• current year (Year 1). It becomes an excess income carryover to the next tax
    • year (Year 2), when it must be reconsidered. The association must incur a
    • $50,000 operating loss in Year 2 (exclusive of the carryover) to offset the
    • $50,000 membership income carryover. If it does not, any excess membership
    • income in Year 2 will be taxed along with net nonmembership income. Assuming
    • the $50,000 operating loss is achieved in Year 2, the association will have
    • successfully converted the excess $50,000 from membership operating income to a
    • capital contribution by spreading it over a two-year period.
  37. . Reserves Are Moved to Operating Funds—An association discovers
    during the year that its operating fund has a $50,000 deficiency.
    The association transfers the
    $50,000 from its reserve bank account to its operating bank account during the
    current year.
    1120H

    • The $50,000 is converted from a contribution to capital to exempt
    • function income.

    • 1120
    • The $50,000 is converted from a contribution to capital to membership
    • operating income. (In addition, the IRS may view such an arrangement as
    • endangering the entire reserve fund since the funds have clearly not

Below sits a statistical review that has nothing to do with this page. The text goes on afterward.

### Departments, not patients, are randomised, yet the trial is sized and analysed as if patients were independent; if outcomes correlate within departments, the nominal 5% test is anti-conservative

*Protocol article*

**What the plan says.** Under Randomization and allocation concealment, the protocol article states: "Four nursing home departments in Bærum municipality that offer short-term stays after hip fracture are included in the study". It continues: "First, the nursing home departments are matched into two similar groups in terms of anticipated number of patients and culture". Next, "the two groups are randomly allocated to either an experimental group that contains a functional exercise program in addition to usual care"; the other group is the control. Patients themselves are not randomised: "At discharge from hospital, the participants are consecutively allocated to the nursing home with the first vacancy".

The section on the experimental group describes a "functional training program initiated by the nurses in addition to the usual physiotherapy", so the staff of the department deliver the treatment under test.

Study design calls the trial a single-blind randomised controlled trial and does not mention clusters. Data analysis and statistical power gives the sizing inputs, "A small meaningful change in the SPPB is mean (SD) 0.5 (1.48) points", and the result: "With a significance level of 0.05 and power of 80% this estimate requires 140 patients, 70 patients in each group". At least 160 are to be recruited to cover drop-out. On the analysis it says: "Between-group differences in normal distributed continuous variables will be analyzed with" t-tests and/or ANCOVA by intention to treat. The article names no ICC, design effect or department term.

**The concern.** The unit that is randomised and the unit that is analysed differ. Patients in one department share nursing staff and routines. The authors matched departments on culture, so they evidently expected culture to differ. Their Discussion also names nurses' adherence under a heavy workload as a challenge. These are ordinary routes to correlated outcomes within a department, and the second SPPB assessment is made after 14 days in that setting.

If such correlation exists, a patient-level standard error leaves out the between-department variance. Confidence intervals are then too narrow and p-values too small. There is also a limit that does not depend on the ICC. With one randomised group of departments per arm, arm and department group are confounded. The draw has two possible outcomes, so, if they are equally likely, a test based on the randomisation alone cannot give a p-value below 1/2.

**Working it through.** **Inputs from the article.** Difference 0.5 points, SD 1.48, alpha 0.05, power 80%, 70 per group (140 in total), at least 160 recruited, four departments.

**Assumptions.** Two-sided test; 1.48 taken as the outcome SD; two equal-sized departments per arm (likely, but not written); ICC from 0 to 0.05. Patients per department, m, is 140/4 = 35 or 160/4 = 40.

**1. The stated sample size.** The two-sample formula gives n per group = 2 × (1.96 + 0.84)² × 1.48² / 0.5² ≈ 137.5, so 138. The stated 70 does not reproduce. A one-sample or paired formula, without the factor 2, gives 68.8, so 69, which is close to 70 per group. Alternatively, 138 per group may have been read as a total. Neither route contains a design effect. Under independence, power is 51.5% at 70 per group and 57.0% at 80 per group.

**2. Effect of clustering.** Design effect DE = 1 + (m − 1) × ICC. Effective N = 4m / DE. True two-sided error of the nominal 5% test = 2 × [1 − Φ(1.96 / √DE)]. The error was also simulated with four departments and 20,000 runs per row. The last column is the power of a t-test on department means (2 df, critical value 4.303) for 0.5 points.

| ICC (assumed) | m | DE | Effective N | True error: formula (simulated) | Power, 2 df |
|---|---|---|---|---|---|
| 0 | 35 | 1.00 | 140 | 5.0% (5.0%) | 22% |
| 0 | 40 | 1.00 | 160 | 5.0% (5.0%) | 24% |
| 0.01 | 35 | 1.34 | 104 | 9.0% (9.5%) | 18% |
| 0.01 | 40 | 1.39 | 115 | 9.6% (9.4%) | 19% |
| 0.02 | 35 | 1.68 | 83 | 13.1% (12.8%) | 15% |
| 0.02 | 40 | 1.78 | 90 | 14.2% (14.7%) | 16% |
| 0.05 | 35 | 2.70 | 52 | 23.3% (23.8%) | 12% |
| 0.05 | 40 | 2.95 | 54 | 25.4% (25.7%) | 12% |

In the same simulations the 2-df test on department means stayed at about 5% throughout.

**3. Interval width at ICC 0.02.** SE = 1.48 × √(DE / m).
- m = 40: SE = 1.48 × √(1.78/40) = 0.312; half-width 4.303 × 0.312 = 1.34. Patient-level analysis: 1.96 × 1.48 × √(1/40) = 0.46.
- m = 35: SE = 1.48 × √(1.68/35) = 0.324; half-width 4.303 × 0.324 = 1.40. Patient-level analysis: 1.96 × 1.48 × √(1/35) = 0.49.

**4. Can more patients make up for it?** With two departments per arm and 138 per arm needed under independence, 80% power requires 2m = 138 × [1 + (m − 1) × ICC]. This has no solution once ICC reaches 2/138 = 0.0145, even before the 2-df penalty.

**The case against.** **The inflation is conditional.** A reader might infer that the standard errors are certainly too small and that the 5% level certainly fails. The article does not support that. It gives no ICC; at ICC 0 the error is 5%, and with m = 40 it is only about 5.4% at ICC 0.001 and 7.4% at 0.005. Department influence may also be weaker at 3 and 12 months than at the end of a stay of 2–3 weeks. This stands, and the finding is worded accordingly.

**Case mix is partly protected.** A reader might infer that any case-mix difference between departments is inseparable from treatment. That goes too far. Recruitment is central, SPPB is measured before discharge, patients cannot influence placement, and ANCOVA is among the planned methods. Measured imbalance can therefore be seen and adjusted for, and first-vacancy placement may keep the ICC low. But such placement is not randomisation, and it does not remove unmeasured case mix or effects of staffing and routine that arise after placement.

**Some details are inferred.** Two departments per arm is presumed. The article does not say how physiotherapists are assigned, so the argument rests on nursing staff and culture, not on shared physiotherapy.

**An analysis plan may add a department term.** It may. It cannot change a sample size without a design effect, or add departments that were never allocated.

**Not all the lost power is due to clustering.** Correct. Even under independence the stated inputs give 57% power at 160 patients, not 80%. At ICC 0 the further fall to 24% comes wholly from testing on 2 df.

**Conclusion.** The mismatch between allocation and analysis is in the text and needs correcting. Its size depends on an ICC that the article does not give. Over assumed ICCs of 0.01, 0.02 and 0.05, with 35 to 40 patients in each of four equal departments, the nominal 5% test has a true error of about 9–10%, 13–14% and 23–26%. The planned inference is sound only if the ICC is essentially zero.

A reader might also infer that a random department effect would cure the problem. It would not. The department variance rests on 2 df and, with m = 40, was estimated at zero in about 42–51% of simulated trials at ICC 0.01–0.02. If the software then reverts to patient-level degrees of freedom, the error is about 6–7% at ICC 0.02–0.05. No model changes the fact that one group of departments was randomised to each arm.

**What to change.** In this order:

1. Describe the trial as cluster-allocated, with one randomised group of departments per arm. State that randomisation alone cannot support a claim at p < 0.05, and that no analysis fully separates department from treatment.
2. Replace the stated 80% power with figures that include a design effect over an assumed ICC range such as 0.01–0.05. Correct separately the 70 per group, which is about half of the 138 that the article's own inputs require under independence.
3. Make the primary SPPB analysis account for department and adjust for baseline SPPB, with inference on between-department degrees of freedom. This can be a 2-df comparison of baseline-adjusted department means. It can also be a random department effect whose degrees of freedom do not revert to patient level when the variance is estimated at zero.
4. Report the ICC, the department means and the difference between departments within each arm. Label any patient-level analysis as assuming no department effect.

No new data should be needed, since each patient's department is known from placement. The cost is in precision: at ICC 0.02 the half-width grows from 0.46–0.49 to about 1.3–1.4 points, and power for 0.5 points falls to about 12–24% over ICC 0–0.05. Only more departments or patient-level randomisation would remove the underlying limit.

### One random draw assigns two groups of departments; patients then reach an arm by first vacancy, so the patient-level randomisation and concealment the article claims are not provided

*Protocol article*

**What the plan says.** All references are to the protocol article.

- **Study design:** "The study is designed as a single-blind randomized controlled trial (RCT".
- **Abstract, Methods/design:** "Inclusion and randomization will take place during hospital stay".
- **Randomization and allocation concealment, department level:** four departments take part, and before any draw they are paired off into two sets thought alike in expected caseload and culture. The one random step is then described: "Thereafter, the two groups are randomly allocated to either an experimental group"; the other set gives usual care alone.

• been held or spent for the specific capital purpose for which they were
    • originally assessed
  38. 501.51
    Since a transfer from the reserve fund to the operating fund generally would
    only be done if the association was in a deficit position in the operating fund,
    the following steps could be taken to nullify any tax effect:
    • • The members could vote to
    • refund money equalling the amount of the deficit from reserves to themselves.



    • • The members could then vote
    • to contribute the same amount of money as operating assessments.
  39. 501.52 A CIRA may also attempt to mitigate any negative tax impact of
    interfund transfers by treating them as temporary loans rather than as permanent
    transfers. While
    • there is no official (or unofficial) guidance on that matter, IRS